Tuesday, August 31, 2010

More on "Tolkien in Oxford"

So, now that I've had a chance to re-watch TOLKIEN IN OXFORD and take notes, I find that my opinion of it has come up. At first watching, the dashed expectations get in the way: that they had the chance to ask Tolkien so much and decided to take him to a bonfire to watch pretty fireworks takes some getting over. But, that said, it's still wonderful to have at least this much footage of Tolkien 'as he lived and breathed'. And some of the things he says are fairly striking as well.*

First off, when discussing why he wrote THE LORD OF THE RINGS, he seems as detached as Poe in the latter's famous 'The Philosophy of Composition" (where Poe explained that his first move in writing The Raven was to determine to write a poem about a hundred lines long). After briefly discussing the origin of THE HOBBIT (wrote that phrase on the back of a student paper, hobbit as reluctant hero, published in 1937) he goes on to describe his goal in undertaking LotR thusly:

"I now wanted to try my hand at writing a really stupendously long narrative and to see whether I had sufficient art, cunning, or material to make a really long narrative which wd hold the average reader right through", adding that "one of the best forms for a long narrative is, as was found in THE HOBBIT, though this is a much more elaborated form, is the pilgrimage or journey with an object. So that was inevitably the form I adopted."

--Particularly of note here is his ambition and the practicality with which he undertook the project.


A more surprising bit comes a little later, when he's out walking the Merton grounds. Much of this is barely audible, at least to my ears, but with patience it can be made out and turns out to be autobiographical:

"I was on the whole a rather puny, overmothered, timid little creature who was not much of a success. I eventually became a rather ordinary scholar . . . (turned out to be) rather good at rugby football, of all odd things. Let me say at once that owing to the casualties of the War . . . there were v. few people to elect. Too big a job for me, really. Which means to say that I was legally removed."

--I don't think I've ever heard Tolkien being more self-depreciating than this. It's not clear what he mean by lack of competition but I assume he's referring to his election to the Pembroke professorship in 1925, rather than his Leeds post or his original admission and scholarship to Oxford (the OED post, his first academic job, he was of course superbly qualified for, as even he wd have had to admit). As for not being up for the job I assume this in some way refers to his retirement, which had taken place about eight/nine years before. In any case, it's a striking example of his characteristic humility, in this case carried to an extreme.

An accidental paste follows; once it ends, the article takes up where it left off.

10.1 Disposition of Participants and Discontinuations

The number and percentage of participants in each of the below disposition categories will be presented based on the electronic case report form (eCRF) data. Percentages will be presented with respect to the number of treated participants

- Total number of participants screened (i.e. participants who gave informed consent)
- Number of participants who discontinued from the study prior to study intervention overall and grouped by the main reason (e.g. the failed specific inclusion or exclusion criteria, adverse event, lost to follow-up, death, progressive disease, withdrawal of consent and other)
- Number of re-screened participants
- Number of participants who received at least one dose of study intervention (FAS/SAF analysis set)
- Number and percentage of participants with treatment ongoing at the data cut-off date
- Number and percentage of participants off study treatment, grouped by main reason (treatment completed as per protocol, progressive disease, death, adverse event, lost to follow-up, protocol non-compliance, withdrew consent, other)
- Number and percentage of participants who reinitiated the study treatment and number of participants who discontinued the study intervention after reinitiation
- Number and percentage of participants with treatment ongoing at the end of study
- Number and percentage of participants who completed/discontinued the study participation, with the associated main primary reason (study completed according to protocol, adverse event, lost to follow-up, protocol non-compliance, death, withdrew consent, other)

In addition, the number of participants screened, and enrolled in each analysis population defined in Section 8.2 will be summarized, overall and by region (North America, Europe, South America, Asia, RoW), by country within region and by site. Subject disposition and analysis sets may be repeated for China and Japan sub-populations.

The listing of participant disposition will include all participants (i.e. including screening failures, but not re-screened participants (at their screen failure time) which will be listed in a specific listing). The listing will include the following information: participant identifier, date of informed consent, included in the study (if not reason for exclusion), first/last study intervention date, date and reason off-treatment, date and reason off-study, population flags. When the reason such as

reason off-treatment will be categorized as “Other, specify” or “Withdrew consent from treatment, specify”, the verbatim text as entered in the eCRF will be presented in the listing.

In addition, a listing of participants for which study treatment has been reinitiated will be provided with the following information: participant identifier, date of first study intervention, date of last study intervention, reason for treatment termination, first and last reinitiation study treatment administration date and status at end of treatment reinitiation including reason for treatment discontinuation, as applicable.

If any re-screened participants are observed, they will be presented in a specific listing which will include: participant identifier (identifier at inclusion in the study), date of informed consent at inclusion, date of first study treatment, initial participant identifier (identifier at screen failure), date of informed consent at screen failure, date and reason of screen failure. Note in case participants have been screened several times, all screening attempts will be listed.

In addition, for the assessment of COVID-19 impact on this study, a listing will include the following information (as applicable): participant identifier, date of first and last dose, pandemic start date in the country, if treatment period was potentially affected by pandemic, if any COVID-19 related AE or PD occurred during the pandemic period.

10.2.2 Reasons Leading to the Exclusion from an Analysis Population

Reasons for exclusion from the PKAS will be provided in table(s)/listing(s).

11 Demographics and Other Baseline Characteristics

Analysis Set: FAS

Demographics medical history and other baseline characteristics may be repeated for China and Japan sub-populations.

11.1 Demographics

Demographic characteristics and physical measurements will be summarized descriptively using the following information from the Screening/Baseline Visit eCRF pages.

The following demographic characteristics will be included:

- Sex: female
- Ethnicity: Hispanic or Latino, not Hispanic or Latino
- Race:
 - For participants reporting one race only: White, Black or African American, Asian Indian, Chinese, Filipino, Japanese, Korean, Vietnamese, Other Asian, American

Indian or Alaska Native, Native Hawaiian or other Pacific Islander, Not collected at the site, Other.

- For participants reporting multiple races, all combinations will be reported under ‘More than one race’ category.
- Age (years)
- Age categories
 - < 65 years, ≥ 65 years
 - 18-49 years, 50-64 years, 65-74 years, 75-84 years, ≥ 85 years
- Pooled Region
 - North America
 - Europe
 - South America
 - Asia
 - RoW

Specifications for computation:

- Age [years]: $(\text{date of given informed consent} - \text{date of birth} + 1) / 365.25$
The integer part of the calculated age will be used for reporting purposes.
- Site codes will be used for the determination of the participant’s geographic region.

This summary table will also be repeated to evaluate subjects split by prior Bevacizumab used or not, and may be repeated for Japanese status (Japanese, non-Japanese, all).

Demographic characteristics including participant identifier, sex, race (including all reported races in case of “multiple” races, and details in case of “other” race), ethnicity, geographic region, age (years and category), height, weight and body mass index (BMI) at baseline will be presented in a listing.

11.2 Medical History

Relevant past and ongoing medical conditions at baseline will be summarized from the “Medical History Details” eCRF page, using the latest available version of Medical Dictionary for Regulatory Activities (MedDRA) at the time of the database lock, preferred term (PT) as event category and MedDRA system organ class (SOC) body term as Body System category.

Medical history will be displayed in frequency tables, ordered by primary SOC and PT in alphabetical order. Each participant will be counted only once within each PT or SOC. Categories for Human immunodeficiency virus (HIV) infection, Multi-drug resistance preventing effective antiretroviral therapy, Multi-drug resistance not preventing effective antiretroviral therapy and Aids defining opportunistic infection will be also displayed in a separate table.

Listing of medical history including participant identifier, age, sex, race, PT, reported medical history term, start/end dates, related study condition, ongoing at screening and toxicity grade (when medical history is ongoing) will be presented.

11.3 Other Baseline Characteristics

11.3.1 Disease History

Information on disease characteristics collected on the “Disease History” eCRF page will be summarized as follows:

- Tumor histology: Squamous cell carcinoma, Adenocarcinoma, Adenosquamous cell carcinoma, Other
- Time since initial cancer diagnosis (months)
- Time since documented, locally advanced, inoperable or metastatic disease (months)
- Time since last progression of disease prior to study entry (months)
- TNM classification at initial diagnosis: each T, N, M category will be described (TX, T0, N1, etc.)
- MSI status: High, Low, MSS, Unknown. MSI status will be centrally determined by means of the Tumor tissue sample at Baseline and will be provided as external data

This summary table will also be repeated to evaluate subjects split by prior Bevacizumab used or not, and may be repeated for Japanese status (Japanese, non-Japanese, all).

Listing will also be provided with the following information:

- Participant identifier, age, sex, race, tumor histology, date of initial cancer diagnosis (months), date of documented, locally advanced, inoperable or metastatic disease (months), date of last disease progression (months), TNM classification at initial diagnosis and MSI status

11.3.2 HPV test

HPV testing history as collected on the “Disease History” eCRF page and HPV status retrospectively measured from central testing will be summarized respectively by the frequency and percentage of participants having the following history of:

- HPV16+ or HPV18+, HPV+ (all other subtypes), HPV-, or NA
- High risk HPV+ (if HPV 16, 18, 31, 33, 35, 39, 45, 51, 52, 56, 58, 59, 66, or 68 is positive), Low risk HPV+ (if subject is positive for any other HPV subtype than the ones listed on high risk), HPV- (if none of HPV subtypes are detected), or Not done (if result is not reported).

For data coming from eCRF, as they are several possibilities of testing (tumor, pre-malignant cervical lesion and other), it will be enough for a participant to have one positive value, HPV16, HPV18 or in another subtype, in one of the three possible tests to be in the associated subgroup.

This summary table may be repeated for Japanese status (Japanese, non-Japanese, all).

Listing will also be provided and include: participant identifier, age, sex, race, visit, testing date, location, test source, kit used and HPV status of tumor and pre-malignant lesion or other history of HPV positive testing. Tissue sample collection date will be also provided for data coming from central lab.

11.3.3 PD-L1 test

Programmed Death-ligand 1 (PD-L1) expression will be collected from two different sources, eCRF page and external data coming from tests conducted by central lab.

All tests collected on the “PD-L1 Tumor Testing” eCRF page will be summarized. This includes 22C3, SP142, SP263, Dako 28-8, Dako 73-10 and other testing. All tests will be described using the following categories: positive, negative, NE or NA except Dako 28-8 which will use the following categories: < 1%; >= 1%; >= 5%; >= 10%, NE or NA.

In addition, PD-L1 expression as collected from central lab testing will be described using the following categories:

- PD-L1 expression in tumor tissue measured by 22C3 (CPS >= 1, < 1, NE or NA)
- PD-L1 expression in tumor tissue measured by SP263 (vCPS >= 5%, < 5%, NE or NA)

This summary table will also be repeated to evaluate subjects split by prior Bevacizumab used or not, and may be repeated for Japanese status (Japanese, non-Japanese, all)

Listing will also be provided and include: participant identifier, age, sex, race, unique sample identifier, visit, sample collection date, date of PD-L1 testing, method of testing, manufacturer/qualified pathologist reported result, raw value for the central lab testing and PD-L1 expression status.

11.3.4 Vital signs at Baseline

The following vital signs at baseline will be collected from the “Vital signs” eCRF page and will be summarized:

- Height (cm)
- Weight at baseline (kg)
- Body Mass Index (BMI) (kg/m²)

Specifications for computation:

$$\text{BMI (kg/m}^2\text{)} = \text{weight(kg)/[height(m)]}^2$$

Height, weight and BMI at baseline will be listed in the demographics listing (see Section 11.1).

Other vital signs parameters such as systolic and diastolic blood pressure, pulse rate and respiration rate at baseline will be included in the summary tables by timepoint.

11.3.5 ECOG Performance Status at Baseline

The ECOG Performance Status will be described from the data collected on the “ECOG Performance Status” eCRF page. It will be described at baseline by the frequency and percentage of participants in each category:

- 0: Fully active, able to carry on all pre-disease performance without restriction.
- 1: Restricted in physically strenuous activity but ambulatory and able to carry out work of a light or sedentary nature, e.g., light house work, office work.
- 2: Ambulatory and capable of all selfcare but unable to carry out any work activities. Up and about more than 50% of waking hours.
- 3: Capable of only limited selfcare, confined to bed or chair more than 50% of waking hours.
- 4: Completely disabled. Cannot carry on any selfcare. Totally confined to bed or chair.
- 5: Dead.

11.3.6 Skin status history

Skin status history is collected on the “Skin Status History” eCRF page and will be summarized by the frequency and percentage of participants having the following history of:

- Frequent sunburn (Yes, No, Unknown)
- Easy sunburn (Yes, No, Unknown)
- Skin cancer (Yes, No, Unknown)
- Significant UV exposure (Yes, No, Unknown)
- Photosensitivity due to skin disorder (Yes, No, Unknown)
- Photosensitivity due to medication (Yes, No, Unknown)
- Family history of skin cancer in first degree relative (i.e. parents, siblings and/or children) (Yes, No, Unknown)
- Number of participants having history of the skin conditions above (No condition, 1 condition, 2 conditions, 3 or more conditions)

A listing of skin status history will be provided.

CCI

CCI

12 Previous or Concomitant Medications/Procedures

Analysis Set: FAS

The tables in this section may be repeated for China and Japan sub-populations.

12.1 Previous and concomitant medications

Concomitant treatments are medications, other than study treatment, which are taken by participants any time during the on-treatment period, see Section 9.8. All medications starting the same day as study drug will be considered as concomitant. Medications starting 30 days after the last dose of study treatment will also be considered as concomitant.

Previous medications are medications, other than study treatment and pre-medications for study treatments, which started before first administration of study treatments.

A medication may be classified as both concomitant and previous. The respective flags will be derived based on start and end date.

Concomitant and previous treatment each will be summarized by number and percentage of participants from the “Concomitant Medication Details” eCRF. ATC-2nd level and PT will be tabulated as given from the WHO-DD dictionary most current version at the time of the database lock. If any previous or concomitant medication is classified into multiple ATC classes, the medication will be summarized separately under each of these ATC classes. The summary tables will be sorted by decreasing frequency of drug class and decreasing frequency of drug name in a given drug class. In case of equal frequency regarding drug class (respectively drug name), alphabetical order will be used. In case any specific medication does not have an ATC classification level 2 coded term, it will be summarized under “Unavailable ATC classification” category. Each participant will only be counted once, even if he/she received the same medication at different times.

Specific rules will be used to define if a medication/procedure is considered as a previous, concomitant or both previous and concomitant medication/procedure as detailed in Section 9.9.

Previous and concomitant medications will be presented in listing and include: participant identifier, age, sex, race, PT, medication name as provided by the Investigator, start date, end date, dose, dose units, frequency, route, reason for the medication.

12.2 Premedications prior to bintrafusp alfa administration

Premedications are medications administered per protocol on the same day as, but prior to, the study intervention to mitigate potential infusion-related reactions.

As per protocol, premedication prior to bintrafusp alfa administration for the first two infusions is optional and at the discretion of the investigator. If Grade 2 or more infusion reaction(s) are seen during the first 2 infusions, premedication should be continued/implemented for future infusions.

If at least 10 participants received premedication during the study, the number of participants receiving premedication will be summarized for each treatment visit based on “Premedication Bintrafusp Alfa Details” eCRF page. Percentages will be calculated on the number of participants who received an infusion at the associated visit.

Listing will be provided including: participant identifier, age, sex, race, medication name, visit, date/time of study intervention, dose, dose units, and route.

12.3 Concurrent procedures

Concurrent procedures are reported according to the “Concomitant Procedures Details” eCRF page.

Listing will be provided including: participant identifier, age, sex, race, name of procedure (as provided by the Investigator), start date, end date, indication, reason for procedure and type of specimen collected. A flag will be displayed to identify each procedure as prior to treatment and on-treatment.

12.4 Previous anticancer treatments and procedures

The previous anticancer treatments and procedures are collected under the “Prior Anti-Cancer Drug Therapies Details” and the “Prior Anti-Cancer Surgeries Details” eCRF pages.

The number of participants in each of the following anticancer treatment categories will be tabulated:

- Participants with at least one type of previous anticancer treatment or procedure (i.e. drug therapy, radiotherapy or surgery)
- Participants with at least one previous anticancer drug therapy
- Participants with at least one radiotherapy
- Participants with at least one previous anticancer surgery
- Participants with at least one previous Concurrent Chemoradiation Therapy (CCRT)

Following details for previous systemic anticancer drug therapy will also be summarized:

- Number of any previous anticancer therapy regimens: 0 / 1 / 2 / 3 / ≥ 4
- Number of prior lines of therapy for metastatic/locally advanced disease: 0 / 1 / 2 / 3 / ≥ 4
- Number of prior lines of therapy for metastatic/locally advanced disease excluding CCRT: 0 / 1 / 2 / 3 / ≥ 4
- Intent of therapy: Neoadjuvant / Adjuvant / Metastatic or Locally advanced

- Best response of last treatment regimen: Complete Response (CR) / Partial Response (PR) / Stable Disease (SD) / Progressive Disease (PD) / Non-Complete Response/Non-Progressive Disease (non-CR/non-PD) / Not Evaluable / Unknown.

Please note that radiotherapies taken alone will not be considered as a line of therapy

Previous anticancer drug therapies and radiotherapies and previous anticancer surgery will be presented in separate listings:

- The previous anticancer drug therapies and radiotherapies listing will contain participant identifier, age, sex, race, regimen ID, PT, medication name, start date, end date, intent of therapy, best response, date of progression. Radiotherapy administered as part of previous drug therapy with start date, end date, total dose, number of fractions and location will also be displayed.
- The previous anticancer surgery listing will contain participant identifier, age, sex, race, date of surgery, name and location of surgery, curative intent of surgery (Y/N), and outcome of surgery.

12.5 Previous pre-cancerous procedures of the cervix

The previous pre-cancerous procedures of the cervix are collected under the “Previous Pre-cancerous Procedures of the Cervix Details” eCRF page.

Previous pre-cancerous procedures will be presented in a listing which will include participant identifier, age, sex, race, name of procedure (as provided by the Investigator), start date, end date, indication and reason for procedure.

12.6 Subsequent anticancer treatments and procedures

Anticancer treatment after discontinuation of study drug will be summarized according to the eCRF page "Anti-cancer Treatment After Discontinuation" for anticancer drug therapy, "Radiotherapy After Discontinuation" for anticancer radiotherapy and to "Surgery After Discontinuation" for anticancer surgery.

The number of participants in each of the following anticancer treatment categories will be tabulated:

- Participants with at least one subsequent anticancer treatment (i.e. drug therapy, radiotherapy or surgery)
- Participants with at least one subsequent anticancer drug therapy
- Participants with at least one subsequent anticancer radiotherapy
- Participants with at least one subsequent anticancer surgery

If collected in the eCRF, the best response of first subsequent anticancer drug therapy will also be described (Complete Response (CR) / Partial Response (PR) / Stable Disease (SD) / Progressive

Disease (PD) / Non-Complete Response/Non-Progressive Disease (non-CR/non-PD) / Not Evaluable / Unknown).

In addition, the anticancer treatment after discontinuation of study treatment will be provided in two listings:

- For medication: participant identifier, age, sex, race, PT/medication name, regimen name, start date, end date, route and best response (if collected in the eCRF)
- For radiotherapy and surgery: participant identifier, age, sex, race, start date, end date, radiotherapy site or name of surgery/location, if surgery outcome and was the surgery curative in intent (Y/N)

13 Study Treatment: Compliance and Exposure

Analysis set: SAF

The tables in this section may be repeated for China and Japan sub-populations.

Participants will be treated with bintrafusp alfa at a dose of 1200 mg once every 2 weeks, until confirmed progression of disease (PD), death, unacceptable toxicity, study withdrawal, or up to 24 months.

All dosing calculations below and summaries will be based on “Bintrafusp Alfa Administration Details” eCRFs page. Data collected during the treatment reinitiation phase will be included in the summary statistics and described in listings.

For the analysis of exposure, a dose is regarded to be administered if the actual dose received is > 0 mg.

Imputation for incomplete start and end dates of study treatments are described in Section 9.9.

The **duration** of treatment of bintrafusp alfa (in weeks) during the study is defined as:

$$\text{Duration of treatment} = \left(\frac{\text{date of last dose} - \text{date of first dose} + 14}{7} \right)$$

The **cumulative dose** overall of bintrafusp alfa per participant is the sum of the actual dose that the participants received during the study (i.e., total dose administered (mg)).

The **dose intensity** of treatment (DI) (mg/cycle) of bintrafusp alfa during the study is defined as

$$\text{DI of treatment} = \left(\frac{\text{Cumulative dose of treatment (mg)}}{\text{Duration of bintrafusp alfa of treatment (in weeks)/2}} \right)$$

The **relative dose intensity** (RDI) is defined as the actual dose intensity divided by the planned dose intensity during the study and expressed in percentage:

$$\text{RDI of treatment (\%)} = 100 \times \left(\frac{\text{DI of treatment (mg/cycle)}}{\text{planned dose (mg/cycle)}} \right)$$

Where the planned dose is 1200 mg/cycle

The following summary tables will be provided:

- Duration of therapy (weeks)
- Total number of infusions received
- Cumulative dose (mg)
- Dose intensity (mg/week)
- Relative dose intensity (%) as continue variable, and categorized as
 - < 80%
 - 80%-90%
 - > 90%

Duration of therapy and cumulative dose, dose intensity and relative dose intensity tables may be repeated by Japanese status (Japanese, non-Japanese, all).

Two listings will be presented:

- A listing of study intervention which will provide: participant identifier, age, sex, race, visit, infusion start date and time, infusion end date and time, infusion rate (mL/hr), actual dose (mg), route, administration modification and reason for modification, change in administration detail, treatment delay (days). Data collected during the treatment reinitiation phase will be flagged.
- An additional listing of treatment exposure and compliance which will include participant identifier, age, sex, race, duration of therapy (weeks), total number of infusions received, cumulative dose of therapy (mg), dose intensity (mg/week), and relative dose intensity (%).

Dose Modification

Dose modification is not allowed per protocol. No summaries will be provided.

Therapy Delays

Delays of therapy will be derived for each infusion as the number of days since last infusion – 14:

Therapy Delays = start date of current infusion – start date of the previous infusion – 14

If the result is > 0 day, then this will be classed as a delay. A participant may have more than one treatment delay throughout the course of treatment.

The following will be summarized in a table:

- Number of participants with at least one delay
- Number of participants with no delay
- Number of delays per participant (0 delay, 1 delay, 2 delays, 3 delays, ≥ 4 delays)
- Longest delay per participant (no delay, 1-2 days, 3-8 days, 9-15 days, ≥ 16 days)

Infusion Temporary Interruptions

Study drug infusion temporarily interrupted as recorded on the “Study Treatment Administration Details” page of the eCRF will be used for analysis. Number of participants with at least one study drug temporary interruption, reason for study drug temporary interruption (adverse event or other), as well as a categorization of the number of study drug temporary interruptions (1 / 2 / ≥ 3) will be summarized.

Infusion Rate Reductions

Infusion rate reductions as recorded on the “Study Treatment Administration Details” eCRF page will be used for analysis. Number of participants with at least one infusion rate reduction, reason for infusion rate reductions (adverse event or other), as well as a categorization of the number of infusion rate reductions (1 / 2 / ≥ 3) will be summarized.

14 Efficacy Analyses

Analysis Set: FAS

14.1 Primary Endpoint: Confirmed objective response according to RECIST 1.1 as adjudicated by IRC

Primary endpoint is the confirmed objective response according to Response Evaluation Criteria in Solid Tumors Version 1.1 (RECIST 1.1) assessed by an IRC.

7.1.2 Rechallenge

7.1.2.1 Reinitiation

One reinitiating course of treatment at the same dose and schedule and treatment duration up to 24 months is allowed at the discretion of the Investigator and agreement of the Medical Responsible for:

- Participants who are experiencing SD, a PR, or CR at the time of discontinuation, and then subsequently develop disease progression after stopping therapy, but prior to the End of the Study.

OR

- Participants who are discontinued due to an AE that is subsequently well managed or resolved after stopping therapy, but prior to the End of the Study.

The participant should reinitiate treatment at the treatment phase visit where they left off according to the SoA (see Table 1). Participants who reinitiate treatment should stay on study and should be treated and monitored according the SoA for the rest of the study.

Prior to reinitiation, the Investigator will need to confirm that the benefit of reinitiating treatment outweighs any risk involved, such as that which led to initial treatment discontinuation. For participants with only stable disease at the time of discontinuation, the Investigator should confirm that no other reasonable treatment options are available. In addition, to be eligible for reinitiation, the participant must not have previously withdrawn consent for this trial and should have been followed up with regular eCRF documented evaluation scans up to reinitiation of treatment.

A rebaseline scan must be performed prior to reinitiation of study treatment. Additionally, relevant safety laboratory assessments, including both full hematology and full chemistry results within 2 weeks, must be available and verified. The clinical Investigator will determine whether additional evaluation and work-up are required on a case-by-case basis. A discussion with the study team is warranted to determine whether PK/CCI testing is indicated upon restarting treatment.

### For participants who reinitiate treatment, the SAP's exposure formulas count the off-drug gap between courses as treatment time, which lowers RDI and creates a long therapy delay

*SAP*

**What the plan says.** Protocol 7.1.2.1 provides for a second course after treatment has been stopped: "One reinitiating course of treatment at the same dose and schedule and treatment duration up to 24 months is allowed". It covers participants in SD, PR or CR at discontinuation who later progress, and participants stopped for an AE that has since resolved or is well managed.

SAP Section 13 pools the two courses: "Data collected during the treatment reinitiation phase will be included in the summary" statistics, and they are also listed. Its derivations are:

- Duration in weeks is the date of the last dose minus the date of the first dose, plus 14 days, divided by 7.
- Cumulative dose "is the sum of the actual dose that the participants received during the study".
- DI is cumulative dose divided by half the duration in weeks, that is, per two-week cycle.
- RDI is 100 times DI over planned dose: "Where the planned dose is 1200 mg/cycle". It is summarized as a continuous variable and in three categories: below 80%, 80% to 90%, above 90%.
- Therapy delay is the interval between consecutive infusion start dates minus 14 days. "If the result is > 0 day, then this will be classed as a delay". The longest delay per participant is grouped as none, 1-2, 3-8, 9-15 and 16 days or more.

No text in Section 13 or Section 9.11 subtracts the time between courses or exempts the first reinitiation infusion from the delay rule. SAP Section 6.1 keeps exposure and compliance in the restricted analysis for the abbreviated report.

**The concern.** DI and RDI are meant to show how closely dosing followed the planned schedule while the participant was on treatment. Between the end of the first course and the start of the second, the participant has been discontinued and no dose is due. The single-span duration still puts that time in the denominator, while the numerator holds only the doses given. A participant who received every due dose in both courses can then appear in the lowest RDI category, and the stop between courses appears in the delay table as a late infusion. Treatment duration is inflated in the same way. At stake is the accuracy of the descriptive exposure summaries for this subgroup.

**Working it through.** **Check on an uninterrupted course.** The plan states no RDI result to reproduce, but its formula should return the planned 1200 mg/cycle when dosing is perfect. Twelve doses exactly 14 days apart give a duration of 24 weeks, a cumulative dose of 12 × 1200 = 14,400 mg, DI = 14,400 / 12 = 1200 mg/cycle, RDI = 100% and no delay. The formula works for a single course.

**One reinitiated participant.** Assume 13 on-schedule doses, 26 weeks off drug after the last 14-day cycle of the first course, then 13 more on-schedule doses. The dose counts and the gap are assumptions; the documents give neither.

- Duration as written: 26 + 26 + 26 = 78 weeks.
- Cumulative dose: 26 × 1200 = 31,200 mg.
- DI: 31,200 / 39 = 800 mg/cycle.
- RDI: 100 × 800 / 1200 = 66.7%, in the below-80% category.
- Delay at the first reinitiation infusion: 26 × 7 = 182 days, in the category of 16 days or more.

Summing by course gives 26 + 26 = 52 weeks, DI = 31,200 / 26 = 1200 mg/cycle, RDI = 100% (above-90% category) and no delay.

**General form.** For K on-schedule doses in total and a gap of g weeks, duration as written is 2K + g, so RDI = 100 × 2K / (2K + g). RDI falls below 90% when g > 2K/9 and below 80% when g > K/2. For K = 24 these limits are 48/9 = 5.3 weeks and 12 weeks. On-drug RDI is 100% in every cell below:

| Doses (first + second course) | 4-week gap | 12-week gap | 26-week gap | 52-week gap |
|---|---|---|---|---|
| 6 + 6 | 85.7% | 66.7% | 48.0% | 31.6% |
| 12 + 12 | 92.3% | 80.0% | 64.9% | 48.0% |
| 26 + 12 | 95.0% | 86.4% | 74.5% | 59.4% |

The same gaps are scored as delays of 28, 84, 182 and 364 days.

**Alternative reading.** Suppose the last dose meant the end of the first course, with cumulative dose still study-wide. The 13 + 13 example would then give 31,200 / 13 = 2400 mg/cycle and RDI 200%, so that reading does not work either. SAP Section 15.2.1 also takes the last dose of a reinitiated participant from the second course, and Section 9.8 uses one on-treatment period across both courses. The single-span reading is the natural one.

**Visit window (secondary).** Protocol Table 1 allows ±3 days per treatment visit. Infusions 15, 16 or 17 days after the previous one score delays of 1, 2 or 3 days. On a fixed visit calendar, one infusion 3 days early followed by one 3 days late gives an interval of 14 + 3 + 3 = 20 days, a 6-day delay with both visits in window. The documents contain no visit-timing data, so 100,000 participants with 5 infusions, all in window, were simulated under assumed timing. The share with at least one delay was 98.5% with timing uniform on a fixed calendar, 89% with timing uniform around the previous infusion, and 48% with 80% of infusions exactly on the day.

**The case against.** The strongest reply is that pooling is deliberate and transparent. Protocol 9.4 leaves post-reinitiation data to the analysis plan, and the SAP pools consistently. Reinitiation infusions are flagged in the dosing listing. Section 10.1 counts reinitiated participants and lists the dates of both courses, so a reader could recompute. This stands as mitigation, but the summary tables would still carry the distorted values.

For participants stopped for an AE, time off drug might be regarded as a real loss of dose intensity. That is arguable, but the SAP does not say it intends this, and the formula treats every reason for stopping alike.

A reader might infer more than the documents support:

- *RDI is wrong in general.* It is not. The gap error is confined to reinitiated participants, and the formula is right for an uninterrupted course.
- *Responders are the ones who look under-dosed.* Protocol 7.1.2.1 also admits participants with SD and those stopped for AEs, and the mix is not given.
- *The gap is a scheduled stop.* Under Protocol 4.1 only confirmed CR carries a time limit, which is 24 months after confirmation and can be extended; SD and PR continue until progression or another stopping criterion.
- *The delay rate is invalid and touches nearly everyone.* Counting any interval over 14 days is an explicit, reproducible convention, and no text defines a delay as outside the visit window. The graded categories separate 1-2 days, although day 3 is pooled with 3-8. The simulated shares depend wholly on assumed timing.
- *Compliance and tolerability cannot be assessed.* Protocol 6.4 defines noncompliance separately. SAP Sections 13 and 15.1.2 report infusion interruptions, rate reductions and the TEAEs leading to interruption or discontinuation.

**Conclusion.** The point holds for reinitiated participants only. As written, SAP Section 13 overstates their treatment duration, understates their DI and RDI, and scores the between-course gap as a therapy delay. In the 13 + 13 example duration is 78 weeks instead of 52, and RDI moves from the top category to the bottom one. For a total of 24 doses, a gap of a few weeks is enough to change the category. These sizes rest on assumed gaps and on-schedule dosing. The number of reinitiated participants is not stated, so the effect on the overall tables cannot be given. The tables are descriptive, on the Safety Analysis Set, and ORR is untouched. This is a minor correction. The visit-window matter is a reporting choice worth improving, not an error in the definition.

Finally, a minor mystery that had puzzled me somewhat has now been cleared up. In the Landseer video (I think it is), there's a bit of film in which Tolkien talks about how THE LORD OF THE RINGS is ultimately about death. That's all well and good, but he proceeds to astonish me by pulling out of his pocket a clipping from which he quotes Simone de Beauvoir, of all people, on the individual tragedy of inevitable death. The quote itself is thoroughly Tolkienesque, but I shd no more expect Tolkien to be quoting de Beauvoir than I wd him quoting Virginia Woolf, given that de Beauvoir was (a) French and (b) closely associated with Jean Paul Sartre, the originator of Existentialism, a philosophy one wd hardly expect Tolkien to be in sympathy with.

Now the mystery is solved, since we now see that bit of film in context. Tolkien proceeds it by saying that he had recently been reading a biography of a composer he liked, Carl Marie von Weber,** and found in it the de Beauvoir quote. That Tolkien wd be reading a composer's biography isn't anything new: he comments a time of two in old age that he's been reading a biography of Beethoven (cf. his 1958 letter to Deborah Webster Rogers in LETTERS). So there's one less mystery, and one possible trend to look for.